Not a Plea for Greek

Basil Gildersleeve, Hellas and Hesperia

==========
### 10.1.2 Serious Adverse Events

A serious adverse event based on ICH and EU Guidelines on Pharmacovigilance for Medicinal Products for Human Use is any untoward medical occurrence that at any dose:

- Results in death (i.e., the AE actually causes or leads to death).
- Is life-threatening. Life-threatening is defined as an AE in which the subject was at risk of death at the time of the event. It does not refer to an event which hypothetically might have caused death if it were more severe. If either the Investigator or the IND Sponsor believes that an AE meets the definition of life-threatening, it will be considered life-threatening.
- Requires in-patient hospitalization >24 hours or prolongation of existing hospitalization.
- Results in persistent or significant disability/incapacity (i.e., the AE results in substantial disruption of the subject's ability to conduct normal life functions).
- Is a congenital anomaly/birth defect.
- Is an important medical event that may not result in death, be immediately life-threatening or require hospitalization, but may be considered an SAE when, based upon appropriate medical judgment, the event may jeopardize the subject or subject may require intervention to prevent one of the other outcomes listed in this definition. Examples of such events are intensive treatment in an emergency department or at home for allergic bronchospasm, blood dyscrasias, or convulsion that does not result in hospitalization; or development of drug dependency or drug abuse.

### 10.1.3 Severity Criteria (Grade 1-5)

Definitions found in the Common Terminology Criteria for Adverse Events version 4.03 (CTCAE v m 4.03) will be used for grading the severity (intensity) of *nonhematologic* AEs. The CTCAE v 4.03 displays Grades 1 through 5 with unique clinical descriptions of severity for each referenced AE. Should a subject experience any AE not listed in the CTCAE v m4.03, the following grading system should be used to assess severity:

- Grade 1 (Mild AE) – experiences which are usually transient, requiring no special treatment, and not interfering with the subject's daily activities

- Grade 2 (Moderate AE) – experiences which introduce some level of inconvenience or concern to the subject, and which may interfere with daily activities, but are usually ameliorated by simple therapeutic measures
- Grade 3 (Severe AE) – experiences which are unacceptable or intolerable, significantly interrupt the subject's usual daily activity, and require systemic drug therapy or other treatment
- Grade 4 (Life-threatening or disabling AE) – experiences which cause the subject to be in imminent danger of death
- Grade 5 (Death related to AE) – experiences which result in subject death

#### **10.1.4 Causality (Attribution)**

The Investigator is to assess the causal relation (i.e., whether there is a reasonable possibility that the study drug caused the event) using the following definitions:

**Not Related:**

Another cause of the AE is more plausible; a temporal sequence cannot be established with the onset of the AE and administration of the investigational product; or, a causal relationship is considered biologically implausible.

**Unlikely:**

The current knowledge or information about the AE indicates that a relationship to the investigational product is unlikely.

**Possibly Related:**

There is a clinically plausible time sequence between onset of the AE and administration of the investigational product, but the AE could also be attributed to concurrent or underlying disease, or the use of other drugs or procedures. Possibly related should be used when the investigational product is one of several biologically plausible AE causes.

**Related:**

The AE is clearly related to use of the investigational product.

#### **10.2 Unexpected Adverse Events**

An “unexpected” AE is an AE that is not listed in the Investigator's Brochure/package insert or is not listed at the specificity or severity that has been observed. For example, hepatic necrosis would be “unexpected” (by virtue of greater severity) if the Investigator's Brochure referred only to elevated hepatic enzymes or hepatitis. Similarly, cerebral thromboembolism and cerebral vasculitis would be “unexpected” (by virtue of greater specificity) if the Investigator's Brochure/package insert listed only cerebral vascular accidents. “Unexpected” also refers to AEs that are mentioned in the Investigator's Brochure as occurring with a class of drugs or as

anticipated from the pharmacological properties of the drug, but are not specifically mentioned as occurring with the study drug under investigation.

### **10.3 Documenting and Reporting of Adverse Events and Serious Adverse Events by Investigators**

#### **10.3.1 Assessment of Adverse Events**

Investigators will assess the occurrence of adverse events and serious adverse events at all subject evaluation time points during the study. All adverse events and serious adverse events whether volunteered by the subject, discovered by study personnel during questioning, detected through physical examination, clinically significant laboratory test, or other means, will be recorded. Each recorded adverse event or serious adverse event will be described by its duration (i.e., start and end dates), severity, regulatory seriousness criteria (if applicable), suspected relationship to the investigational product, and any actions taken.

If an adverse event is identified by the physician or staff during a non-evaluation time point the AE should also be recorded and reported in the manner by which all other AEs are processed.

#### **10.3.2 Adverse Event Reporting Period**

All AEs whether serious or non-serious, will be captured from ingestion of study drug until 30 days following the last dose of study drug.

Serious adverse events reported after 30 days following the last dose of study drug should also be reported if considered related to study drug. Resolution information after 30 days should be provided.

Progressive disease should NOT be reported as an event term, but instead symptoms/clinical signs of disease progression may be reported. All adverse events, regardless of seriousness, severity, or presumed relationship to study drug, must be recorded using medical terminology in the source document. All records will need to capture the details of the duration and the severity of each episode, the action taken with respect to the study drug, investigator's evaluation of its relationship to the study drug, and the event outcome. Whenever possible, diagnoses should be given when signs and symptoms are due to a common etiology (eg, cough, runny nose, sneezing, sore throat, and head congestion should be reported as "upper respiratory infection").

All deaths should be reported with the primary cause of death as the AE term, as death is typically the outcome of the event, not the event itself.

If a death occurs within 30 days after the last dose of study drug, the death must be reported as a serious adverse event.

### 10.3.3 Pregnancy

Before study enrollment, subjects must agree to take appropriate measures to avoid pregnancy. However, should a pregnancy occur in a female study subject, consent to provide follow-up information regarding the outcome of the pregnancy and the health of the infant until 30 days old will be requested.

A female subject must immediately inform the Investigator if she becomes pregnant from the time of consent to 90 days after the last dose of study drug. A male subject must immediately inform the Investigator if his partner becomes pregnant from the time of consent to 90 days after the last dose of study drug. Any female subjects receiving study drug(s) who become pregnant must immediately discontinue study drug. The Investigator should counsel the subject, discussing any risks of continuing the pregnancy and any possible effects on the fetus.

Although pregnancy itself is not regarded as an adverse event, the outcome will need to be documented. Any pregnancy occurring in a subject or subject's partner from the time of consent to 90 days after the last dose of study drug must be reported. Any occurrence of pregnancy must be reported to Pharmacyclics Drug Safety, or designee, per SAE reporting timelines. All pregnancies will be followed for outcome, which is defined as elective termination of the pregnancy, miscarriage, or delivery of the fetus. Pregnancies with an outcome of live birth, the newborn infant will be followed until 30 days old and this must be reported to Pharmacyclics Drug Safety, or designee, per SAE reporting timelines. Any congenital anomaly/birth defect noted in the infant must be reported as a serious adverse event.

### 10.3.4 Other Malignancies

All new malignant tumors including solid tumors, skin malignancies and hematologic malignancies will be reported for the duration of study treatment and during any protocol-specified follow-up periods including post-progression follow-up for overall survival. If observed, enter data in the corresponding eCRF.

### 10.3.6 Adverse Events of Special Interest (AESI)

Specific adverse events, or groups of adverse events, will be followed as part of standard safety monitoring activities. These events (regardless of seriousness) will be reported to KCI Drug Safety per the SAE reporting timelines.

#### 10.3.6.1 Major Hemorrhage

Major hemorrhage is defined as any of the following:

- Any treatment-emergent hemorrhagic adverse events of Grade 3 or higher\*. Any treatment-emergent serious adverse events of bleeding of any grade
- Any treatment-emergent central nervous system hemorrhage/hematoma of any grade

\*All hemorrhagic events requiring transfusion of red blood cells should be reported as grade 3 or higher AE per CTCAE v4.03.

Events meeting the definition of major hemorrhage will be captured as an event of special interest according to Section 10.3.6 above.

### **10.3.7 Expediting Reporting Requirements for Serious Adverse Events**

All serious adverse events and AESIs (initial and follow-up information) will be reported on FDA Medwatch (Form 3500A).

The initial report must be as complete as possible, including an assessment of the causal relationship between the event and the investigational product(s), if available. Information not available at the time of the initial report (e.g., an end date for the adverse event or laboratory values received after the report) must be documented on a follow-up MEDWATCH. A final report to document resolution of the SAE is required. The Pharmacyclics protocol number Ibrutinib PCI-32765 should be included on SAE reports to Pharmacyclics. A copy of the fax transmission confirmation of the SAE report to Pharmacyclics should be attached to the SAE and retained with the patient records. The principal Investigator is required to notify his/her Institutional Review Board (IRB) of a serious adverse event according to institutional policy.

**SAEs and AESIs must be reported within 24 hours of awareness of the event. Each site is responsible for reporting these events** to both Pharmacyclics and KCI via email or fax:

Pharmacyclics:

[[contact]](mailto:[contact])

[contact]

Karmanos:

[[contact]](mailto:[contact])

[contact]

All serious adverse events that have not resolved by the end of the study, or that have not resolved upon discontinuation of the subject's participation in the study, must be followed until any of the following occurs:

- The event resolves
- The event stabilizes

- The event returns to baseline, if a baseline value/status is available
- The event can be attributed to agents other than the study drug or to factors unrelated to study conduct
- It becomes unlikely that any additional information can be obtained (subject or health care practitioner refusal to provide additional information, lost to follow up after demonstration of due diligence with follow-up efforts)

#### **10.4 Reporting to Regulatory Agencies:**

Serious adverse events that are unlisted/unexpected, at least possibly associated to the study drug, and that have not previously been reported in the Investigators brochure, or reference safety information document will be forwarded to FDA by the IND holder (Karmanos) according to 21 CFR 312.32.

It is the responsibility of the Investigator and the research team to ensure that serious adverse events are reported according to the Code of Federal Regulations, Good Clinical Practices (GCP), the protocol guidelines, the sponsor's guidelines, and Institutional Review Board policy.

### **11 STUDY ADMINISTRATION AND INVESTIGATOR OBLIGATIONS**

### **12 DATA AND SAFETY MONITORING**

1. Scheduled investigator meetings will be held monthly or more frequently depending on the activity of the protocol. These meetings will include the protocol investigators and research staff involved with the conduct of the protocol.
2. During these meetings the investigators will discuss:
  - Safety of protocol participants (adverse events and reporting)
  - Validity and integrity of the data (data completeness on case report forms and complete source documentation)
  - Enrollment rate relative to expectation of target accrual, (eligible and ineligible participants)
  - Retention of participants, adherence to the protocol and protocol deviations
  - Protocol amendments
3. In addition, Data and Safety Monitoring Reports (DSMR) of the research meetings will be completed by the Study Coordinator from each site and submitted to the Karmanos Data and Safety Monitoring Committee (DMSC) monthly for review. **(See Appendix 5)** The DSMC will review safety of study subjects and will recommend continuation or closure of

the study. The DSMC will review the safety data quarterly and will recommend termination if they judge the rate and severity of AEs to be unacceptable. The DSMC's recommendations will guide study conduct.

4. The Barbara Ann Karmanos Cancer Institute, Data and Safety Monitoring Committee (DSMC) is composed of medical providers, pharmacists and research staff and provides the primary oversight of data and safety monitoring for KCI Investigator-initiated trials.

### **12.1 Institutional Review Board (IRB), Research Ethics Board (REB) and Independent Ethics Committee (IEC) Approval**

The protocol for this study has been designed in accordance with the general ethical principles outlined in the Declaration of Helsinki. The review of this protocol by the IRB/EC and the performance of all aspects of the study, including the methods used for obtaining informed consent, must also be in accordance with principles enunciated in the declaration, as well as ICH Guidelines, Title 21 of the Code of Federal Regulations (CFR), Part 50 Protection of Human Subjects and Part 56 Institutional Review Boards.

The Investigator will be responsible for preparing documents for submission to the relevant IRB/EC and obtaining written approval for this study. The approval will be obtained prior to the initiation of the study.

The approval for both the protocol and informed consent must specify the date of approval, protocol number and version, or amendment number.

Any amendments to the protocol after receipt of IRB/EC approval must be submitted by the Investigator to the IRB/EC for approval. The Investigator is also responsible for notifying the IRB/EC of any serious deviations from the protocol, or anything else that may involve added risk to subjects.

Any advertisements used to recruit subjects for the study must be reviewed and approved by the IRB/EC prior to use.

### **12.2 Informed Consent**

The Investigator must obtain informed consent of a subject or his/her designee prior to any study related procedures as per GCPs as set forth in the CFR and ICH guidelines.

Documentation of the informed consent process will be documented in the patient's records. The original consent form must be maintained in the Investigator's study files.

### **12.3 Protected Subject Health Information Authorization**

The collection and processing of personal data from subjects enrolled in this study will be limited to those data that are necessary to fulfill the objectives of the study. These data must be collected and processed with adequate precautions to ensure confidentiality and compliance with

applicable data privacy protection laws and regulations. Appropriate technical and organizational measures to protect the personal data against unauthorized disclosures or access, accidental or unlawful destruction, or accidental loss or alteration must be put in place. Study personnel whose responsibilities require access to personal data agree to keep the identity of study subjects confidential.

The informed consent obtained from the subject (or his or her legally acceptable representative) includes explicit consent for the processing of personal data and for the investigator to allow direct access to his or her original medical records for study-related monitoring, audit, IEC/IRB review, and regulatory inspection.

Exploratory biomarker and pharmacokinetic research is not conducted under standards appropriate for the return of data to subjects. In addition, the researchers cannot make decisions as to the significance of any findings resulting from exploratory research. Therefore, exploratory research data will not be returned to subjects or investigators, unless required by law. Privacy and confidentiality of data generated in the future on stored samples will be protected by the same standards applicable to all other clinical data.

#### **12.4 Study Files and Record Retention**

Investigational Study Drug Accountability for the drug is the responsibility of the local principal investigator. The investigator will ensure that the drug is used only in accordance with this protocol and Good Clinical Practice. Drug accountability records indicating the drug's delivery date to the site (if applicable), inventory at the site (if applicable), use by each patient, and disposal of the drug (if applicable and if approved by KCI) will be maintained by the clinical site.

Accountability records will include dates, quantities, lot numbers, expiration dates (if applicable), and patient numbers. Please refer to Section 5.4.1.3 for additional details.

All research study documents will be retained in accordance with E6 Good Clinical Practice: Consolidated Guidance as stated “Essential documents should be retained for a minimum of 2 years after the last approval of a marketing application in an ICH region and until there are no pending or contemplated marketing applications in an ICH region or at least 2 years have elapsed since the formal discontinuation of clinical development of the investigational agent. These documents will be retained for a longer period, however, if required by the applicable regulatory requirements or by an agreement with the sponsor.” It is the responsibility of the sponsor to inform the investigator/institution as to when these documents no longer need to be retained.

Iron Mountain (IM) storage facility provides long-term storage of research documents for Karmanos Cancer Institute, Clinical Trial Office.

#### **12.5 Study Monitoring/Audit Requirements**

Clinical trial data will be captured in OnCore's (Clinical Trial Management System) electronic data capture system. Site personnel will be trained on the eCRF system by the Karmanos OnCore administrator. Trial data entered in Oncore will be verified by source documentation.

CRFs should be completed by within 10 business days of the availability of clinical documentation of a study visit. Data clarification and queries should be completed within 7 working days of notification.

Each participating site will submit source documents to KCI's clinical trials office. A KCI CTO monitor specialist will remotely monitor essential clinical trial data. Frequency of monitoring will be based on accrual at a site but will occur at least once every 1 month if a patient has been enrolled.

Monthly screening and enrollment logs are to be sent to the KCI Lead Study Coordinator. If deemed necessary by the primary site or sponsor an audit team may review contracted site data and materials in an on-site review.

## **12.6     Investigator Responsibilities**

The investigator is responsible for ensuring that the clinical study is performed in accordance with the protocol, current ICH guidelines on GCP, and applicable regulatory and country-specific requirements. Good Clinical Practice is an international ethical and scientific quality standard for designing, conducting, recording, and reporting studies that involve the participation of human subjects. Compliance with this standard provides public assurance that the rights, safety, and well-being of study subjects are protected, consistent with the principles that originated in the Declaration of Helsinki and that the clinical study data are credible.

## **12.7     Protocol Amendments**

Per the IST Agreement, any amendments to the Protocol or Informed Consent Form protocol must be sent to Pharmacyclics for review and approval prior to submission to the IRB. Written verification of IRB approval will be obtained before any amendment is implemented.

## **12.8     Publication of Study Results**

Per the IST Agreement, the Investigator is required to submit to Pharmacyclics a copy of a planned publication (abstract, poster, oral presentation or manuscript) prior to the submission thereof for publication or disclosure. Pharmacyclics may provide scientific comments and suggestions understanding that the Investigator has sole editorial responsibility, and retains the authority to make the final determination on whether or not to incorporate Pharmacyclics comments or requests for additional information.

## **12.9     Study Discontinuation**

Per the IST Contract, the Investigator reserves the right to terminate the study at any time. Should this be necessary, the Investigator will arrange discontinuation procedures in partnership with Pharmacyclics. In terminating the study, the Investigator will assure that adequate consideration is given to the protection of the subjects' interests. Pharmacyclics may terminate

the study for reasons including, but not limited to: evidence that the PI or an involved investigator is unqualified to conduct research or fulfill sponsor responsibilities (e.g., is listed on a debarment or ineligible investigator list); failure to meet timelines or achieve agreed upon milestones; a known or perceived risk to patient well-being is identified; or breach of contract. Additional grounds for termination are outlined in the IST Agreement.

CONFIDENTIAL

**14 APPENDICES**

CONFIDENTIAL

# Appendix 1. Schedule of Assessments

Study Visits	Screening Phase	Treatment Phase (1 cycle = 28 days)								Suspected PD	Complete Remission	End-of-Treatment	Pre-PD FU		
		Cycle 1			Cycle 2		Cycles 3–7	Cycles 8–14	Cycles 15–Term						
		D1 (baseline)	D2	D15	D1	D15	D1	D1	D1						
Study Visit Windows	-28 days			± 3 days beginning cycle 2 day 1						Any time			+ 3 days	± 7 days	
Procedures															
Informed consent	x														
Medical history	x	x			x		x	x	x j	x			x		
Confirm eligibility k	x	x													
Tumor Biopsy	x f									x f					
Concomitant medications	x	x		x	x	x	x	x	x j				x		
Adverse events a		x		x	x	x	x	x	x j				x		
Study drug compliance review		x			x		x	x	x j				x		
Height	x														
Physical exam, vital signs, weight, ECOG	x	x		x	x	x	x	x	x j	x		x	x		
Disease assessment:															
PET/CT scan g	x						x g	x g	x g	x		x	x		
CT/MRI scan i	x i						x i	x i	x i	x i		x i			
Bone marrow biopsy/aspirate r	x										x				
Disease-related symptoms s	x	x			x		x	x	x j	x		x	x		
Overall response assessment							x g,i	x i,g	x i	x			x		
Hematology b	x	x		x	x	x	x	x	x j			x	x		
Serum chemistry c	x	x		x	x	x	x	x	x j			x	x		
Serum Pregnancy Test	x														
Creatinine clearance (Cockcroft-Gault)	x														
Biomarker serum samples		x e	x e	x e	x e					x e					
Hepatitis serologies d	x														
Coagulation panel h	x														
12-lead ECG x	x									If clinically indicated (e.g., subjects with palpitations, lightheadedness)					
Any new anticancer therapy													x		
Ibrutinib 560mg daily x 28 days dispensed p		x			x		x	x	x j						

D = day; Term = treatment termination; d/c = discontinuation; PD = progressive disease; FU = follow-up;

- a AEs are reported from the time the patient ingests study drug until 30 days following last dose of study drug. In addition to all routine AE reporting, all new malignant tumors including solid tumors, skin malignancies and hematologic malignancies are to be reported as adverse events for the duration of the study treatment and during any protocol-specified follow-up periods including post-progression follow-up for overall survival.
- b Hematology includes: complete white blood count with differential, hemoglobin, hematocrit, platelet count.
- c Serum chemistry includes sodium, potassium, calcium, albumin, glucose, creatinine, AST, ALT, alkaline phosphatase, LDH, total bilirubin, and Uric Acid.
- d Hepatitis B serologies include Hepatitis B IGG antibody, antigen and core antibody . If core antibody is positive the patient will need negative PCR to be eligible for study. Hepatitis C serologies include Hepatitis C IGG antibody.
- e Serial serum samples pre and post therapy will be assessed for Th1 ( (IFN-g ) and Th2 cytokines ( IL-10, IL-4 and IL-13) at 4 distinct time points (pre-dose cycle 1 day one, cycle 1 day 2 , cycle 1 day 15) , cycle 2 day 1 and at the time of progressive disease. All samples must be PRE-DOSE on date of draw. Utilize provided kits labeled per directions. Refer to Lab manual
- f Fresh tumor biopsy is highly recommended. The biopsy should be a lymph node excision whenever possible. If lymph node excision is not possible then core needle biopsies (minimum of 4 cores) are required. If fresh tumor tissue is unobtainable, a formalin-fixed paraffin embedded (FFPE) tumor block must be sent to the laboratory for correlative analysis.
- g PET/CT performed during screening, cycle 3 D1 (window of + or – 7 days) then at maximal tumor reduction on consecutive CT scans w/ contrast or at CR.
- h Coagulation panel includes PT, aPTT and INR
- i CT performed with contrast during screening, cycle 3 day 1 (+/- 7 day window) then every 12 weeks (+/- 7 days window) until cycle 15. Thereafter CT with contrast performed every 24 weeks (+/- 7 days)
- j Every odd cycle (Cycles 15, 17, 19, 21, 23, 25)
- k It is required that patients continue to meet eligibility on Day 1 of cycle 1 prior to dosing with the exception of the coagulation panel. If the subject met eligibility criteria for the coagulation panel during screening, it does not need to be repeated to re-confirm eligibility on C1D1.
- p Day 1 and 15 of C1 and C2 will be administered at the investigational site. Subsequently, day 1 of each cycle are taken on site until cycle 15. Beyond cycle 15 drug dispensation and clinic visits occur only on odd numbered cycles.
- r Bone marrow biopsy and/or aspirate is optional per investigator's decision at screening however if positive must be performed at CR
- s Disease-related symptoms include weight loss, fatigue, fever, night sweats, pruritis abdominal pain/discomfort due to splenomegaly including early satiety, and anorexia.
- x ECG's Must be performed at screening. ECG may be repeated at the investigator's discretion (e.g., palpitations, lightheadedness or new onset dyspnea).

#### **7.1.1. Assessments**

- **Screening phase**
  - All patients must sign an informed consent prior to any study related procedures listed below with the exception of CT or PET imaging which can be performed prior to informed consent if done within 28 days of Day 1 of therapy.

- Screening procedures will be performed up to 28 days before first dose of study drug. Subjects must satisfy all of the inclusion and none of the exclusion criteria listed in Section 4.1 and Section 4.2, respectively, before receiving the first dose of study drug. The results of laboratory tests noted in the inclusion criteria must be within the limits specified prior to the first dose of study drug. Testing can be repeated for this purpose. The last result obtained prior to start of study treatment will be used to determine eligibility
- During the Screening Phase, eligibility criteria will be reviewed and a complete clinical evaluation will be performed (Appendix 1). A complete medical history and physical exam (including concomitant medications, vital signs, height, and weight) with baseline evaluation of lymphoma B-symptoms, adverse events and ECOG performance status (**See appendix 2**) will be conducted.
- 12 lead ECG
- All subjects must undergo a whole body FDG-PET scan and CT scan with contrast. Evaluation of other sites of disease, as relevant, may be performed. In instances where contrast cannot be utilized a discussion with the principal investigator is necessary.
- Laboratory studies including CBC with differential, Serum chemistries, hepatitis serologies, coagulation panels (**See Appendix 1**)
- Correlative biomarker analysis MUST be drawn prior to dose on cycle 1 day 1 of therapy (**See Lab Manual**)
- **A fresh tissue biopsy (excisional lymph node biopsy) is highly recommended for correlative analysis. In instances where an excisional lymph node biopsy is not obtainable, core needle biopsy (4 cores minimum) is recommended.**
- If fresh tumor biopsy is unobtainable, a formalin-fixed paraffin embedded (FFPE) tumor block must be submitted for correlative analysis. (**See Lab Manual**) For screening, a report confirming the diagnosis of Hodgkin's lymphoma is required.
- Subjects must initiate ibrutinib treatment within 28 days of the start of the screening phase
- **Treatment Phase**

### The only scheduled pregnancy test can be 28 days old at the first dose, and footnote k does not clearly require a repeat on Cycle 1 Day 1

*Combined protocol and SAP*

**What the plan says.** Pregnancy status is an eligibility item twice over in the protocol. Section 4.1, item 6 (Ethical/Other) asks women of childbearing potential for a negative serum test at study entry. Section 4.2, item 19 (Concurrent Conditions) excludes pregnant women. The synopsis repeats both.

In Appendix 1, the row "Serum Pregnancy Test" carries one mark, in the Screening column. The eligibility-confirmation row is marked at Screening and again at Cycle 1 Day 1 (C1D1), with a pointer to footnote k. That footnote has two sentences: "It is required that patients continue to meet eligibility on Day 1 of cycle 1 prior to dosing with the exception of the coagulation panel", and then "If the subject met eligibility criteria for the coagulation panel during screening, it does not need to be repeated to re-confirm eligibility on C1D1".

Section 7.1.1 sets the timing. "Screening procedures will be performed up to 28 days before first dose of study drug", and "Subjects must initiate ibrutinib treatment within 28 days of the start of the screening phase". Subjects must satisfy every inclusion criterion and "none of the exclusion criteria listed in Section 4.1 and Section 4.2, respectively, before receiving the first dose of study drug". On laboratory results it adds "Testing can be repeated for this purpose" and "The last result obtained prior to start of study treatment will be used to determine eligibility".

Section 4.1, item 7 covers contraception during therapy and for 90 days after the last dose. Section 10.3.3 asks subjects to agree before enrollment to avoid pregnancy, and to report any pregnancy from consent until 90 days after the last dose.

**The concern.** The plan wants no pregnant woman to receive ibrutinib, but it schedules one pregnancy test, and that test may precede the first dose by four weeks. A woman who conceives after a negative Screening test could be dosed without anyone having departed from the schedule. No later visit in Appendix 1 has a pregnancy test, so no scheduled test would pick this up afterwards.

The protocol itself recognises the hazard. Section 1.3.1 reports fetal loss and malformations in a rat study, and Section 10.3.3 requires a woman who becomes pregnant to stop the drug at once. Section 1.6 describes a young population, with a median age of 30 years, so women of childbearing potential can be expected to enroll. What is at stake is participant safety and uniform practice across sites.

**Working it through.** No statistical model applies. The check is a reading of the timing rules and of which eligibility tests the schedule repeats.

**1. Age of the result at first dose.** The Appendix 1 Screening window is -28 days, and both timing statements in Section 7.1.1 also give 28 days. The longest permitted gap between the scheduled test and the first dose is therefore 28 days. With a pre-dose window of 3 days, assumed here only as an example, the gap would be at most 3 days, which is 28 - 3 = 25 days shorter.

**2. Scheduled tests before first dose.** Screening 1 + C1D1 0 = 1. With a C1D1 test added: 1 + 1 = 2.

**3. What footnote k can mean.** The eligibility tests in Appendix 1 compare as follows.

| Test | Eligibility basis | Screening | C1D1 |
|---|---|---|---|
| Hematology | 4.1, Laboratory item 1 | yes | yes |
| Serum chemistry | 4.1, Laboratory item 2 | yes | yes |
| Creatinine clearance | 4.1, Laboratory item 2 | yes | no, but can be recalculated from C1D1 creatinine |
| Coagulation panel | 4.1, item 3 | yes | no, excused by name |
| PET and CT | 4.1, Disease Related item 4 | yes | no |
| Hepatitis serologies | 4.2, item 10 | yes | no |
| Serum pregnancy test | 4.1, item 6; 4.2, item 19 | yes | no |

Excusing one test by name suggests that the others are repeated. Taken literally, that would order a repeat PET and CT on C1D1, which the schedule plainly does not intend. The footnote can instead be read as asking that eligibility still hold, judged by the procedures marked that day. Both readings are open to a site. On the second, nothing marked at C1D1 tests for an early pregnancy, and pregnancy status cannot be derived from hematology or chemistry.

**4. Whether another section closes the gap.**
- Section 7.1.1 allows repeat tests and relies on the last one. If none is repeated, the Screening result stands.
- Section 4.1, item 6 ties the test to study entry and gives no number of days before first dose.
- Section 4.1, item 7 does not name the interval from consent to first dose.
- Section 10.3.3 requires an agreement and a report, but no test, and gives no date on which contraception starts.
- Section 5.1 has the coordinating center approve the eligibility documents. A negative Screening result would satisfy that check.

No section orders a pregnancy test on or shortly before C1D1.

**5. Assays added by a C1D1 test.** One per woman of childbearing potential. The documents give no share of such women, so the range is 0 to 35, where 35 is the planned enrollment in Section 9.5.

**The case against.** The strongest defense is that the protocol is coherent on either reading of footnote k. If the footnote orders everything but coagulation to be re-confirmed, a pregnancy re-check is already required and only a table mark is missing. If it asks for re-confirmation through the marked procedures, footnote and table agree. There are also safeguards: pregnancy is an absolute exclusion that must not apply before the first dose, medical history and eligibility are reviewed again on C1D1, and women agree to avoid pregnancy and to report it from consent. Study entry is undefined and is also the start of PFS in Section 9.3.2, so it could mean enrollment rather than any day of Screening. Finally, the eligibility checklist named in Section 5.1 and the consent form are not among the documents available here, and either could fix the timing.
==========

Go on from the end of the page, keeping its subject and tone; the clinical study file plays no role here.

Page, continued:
“I am not going to plead for Greek, even if it were only for the Grecians in this audience; for if there is one thing that a classical scholar cares less to read than another, it is a plea for classical scholarship; if there is one thing that a Grecian would fain be excused from hearing, it is an impassioned oration in behalf of Greek studies. For every classical scholar has himself had to plead for classical scholarship, and every Hellenist has lifted up his voice in behalf of Hellenism. We are aweary of our own arguments, our own illustrations; and only a short time since, being called on for some confirmatory remarks on an orthodox exposition of the value of the Greek language and the Greek literature, I felt stirred to pro-test against the whole thing. If the study is doomed, I said, let it die. Living is the test of vitality, for that is the sum and substance of pragmatism, the latest phase of what I may venture to call truistic philosophy — truistic philosophy to match altruistic ethics, of which one hears so much, which one practices so little. If classical culture has outlived its usefulness; if its teachers are squeaking and gibbering ghosts and not real men, let in the light, turn on the current and have done with it. So I am not to make a speech pro domo, for my house, which is my castle, my fortress. Everybody knows every redoubt, every salient. The gabions are all counted, and the fascines all numbered, and the chevaux de frise all roughshod, and the fosse all flooded with ditchwater eloquence. This then is to be no vindication of Greek as a study. Call it an exemplification of Greek as a study and I will not protest so strenuously, Invidious as It may be to set one’s self up as an example of anything, especially when critics have proved triumphantly that I have not profited by my lifelong studies, and that the chaste reserve of my classic models has not properly regulated my style.”

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